I have been making positive and slight-but-impactive strides in life lately. I find out officially by the end of this week whether I got into the course I wanted at University (Professional Writing&Publishing). This has spurred a somewhat panicked flurry of trying to read, watch, listen to, play and learn as much as possible before the constraints of a syllabus make it more difficult.
Two things in particular have birthed the thoughts behind this post, those being The Sims 3 (namely, the new traits&attributes you can assign your characters) and a wonderful blog I’ve been devouring the archives of, The F Word. The F Word is blog dedicated mainly to eating disorder education, fat rights and feminism.
I discovered the fat rights movement a couple of years ago, and due to where&who I was in life at the point, I dismissed it as not something I have to worry about, just yet anyway (not that it matters, but I am and always have been naturally slim; parental reports tell me this will not last beyond my 20s). The basic theory behind the fat rights movement is the same as any other kind of rights movement, whether it be animal or women’s rights: Every being has the right to exist, and not be judged due to their differences, whether it’s gender, religion or weight. Unfortunately, in Western society, we’ve made great strides with recognising other peoples’ basic rights (ie. Indigenous cultures, women, homosexuals – not perfect, but definitely improving), but discrimination based on weight is still rampant.
Okay, to get to the point of this post, on The Sims 3, while designing a Sim or having one grow up, you get the assign them a certain number of characteristics. These characteristics include personality, behaviour and physical traits, and range from Brave to Dislikes Children to Light Sleeper. These characteristics then effect your Sim’s life, including their lifetime dream, their job, their skills and their personal relationships. At no point in the game are you urged to change your Sim’s personality. It is an option, certainly, but most goals are to do with self-improvement and not self-destruction.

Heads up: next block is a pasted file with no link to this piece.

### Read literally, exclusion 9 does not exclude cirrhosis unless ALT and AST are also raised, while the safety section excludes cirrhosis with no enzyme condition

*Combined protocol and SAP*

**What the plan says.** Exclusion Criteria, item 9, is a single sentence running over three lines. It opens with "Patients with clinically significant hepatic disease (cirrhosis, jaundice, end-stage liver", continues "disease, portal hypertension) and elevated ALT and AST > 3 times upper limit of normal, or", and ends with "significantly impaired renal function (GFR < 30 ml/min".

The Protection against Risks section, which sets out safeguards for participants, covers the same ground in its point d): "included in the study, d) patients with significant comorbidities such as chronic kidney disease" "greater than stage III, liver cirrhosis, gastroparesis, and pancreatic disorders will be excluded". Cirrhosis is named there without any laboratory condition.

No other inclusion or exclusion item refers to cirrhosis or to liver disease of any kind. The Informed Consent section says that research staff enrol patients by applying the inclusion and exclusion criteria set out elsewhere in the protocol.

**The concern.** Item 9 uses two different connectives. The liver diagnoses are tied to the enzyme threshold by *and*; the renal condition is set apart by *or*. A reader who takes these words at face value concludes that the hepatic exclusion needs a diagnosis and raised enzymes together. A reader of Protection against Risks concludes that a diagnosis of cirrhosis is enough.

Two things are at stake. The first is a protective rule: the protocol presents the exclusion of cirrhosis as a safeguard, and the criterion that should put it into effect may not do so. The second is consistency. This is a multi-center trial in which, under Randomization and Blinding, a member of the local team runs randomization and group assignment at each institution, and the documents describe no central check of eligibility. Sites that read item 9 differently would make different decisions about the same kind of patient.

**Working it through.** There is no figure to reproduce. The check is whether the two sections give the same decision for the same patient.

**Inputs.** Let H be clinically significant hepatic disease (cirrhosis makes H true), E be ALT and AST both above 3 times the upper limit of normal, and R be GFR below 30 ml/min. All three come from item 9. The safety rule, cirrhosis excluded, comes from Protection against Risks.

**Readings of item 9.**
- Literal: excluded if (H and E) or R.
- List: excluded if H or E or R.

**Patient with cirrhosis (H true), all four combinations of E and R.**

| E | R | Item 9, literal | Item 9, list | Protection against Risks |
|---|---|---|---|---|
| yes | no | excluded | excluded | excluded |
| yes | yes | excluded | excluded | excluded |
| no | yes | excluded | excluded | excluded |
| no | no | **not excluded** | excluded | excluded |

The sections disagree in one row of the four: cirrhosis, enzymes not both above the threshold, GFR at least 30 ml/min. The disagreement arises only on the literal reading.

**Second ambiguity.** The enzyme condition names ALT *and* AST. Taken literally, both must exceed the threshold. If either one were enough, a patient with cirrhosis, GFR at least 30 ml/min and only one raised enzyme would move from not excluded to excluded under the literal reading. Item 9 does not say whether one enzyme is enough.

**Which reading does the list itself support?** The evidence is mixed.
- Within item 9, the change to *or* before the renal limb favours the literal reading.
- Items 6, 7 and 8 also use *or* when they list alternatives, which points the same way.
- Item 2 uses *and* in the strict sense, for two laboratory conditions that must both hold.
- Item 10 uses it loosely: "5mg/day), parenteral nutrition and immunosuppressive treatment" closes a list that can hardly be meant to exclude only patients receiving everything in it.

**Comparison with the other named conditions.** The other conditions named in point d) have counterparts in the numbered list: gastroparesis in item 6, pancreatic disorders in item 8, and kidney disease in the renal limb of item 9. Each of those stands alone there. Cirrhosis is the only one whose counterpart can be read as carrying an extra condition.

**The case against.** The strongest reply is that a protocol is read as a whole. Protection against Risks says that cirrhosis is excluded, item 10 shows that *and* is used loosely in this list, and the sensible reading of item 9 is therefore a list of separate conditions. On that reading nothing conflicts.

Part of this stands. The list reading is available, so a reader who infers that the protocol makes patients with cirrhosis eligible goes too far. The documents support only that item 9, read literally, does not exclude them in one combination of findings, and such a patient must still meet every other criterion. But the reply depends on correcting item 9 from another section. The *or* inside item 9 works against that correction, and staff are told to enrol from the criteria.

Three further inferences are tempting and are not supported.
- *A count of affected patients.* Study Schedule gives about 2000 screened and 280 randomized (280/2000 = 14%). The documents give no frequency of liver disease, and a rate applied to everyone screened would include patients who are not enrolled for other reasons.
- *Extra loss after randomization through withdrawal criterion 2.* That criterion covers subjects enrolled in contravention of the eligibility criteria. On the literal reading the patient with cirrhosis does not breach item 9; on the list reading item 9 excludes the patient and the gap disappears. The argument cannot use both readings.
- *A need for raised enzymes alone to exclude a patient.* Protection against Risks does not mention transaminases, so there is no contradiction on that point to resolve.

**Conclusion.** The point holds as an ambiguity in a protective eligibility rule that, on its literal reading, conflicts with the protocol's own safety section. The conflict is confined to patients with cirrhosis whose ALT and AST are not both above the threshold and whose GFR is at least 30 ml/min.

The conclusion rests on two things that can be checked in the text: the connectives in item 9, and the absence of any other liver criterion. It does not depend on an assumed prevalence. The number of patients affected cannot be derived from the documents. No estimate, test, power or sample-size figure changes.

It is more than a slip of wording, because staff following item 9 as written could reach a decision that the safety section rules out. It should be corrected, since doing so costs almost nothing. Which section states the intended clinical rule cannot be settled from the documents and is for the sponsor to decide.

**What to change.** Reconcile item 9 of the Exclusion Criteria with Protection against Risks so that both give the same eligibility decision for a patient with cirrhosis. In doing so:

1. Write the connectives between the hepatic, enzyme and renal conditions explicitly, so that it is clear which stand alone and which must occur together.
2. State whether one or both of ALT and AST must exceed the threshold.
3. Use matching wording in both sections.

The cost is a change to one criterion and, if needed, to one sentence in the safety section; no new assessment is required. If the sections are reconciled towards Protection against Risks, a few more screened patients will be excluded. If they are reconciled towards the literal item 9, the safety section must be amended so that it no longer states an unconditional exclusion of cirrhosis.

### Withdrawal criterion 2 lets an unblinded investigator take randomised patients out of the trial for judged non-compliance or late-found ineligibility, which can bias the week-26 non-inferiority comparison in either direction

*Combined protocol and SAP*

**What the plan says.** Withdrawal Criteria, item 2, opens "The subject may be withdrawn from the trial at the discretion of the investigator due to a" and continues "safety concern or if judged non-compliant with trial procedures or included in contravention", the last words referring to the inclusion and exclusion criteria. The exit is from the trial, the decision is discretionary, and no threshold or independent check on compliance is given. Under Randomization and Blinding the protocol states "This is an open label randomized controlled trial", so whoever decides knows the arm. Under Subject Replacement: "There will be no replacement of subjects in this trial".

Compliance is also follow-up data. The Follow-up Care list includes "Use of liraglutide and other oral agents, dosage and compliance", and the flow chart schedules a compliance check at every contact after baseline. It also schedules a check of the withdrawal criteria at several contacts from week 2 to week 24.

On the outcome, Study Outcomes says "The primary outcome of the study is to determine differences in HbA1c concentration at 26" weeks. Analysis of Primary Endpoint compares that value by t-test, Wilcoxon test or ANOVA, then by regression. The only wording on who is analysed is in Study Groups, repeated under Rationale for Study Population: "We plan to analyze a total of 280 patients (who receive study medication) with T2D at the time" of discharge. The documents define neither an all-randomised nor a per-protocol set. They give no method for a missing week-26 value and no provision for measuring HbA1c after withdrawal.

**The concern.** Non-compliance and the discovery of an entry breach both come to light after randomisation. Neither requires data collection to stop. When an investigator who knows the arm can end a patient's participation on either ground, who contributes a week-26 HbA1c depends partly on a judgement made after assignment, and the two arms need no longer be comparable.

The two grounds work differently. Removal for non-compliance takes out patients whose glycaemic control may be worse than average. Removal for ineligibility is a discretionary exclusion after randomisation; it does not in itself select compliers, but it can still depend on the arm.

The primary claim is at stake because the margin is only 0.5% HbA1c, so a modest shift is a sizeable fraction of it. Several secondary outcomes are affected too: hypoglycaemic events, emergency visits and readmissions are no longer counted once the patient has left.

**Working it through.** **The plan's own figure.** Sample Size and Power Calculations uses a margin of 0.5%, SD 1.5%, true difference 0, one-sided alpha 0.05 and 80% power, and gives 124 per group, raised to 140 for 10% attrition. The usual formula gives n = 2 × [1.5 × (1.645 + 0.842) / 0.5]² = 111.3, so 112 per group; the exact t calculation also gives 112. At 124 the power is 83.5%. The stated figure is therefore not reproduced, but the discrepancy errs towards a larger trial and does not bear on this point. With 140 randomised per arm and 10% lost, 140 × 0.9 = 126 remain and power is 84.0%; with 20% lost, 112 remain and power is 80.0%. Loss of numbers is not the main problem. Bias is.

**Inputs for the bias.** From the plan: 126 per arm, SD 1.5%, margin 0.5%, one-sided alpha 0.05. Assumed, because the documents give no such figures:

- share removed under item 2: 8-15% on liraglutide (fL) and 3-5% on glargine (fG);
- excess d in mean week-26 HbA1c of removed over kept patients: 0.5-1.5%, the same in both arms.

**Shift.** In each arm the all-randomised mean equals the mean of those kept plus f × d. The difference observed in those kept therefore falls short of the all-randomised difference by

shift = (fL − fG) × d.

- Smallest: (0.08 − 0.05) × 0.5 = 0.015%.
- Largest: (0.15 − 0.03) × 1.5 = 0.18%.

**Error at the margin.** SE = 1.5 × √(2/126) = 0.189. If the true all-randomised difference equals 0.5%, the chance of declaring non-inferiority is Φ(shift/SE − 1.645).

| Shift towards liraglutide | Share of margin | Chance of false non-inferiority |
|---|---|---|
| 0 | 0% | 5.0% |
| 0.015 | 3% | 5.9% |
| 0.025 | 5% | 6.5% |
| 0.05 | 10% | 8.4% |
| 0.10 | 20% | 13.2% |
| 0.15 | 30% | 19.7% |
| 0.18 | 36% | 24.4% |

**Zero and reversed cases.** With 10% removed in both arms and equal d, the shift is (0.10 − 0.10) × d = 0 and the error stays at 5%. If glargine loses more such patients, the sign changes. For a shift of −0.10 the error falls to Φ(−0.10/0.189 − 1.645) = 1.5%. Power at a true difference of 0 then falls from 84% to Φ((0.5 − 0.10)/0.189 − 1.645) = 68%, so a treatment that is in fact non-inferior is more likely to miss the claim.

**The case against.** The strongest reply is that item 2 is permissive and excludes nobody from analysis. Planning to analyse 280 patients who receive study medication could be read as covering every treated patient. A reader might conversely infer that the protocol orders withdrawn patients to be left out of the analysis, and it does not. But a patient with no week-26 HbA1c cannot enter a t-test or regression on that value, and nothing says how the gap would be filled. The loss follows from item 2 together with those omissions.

This led me to the most interesting thought: everyone is perfect just the way they are. There is no set ideal, physically, mentally or emotionally. I guess this is kind of a good follow up to my previous post about changing. I realise now that while you can change your attitude and behaviour, you can’t change the things that make you intrinsically you. And nor should you want to. Even what seem like negative personality points are still a part of you.
Take me for example: I have terrible anxiety. I inherited it from my mother (whether genetically or environmentally is not important right now). It has been so severe at points in my life that I was unable to leave the house because going out would be one long anxiety attack. Things are a lot better now, though. I’ve learnt to cope with the more extreme anxiety attacks, and while I still get anxious over things (driving ugh), I have ways of handling it now so that it is merely a part of my life and not controlling it.
For a long time I thought that I would be “cured” of my problems one day; I’d wake up and life would be clear and non-threatening again. Now I’ve learnt that these problems are a part of who I am, and while I may never be free of them, I can learn to live with them. So I say now to people I meet, “I have anxiety, and it’s part of me, and I do my best to keep it from ruling me”. I tell my friends: “I need a hug, I’m getting really anxious”.
That kind of acceptance is something everyone should feel about every aspect of themselves. The only exception I see is people who hurt others, ie. serial killers (like my beloved Sylar). But even in those cases, I am not saying that the person is bad or wrong, merely that work needs to be done on managing that aspect of their behaviour so that they do not want to hurt anyone else.
Whether you are tall, short, fat, thin, lazy, over-excitable, absent-minded, you are the perfect you, and that is what you will always be, and all you ever need to be.